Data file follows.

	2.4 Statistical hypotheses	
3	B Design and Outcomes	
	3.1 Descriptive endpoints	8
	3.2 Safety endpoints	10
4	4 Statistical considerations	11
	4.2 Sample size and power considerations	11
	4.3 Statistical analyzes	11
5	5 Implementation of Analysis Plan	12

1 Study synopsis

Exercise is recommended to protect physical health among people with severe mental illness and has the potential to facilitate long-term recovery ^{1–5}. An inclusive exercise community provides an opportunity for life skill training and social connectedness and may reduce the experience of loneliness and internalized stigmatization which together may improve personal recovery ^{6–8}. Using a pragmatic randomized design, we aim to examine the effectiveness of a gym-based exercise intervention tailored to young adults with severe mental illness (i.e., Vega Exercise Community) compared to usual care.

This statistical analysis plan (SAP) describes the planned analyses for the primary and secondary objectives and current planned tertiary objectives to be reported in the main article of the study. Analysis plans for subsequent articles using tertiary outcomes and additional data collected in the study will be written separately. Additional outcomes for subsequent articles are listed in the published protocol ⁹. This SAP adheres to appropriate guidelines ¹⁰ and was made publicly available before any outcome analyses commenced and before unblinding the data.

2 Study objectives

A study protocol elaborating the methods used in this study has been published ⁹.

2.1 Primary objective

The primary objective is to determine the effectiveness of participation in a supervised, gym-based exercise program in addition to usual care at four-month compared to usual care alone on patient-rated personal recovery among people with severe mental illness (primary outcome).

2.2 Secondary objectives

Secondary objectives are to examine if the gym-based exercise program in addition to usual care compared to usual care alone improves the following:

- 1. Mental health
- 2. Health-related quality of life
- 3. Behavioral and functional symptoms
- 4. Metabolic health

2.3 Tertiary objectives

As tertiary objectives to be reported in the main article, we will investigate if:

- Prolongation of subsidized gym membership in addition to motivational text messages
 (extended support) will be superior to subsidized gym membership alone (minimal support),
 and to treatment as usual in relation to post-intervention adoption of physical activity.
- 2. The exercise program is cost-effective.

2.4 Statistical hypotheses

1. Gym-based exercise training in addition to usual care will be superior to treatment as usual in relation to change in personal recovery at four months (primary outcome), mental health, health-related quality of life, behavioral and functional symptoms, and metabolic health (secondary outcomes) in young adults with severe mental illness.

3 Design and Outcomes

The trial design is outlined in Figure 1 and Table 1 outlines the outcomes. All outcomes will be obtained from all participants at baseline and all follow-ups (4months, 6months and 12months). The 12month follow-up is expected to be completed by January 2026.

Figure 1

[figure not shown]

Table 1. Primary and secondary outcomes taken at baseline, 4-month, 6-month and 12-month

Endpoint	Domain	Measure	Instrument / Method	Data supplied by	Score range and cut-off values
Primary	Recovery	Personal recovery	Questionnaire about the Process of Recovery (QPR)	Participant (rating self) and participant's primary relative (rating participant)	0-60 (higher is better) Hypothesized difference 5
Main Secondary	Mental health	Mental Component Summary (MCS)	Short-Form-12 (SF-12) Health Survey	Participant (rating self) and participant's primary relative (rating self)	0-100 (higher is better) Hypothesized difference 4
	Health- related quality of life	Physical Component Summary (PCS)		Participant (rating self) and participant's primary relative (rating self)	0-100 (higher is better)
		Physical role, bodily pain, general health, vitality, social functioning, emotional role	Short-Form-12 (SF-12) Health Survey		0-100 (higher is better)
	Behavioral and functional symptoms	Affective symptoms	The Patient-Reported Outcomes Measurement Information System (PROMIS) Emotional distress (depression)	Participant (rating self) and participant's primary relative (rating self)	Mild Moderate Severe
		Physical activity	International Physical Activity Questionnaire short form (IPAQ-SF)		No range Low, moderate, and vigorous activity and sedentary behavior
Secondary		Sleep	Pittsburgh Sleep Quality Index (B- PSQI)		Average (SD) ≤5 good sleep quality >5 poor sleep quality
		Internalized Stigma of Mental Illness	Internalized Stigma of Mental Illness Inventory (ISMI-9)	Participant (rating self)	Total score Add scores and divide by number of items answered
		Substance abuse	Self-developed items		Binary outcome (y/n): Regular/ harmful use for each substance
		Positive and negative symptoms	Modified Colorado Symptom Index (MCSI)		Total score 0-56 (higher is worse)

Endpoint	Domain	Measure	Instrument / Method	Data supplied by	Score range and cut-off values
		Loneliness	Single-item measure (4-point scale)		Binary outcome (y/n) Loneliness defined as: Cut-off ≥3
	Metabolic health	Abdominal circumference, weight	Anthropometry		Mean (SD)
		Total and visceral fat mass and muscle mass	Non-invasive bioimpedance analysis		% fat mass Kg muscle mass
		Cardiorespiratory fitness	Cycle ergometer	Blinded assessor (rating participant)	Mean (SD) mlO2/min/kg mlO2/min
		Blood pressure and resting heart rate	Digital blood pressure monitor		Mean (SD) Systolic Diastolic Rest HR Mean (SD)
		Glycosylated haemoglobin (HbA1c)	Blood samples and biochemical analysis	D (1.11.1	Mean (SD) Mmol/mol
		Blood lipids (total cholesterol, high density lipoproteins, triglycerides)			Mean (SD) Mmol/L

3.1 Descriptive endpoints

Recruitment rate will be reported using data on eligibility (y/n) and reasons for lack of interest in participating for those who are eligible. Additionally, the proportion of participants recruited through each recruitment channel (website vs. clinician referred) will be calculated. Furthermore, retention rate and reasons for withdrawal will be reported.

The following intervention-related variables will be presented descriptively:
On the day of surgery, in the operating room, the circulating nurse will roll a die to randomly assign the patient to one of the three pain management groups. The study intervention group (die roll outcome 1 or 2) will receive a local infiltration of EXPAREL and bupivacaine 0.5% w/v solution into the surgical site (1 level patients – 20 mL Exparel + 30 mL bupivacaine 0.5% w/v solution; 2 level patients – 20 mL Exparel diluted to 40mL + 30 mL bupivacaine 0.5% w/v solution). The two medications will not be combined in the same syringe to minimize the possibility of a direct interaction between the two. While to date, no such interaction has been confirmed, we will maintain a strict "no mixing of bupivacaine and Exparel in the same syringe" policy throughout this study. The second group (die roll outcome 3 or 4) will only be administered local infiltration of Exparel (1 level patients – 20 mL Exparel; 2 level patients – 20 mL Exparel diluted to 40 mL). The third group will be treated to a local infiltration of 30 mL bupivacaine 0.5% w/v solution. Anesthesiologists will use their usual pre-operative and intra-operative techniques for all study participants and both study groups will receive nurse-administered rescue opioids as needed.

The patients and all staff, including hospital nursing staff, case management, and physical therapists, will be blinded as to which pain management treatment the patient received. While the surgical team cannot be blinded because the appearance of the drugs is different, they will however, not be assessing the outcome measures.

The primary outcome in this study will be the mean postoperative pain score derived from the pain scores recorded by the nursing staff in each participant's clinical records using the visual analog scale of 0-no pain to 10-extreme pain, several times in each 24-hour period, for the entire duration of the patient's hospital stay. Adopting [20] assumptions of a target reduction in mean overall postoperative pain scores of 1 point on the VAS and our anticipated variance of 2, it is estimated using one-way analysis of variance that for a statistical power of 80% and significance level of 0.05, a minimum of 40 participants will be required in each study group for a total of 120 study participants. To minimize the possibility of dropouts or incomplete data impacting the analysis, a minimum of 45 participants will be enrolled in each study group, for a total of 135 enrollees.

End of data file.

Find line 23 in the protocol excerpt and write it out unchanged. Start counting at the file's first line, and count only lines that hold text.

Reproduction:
As tertiary objectives to be reported in the main article, we will investigate if: